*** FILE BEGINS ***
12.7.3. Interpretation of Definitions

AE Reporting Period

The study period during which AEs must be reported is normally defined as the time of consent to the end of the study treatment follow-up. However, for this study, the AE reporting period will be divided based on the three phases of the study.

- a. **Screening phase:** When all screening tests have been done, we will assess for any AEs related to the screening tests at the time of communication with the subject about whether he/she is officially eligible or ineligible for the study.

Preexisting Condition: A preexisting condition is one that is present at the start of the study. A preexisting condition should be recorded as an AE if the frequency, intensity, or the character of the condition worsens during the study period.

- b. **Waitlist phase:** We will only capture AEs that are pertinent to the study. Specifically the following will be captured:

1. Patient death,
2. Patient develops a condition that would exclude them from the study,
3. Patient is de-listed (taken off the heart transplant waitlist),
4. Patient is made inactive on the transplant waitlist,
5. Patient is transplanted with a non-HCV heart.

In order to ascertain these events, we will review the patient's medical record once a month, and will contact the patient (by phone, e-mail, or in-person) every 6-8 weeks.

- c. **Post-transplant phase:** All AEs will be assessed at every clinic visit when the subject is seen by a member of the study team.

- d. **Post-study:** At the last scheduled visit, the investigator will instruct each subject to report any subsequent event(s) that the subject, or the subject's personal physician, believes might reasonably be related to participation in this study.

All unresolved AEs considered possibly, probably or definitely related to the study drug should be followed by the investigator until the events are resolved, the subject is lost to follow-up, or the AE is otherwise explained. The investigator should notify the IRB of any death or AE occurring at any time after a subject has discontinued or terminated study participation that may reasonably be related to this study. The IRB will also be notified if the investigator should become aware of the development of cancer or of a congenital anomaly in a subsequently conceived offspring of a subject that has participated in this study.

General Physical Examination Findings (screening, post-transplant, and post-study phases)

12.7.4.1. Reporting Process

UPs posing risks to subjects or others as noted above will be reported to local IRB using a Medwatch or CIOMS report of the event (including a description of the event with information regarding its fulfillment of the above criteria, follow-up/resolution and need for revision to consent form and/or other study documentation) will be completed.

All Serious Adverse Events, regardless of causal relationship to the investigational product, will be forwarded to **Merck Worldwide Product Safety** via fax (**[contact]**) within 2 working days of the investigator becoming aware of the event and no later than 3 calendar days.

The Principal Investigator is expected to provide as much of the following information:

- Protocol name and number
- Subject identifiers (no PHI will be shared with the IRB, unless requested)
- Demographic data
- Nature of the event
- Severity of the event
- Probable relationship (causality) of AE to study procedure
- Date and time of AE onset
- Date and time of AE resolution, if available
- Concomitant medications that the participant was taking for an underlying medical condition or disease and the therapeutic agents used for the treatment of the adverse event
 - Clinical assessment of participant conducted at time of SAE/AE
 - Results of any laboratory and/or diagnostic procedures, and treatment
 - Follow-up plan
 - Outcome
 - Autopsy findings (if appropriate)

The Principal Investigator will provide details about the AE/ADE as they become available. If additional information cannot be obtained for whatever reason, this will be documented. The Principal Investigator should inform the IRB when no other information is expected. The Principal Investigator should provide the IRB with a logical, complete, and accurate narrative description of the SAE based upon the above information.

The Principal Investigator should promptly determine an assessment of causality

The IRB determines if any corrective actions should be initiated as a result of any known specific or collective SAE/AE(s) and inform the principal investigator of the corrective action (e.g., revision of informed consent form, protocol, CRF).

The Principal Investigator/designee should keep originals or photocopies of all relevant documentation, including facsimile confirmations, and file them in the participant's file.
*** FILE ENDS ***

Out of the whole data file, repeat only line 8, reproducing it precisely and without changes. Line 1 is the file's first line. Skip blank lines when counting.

2. Patient develops a condition that would exclude them from the study,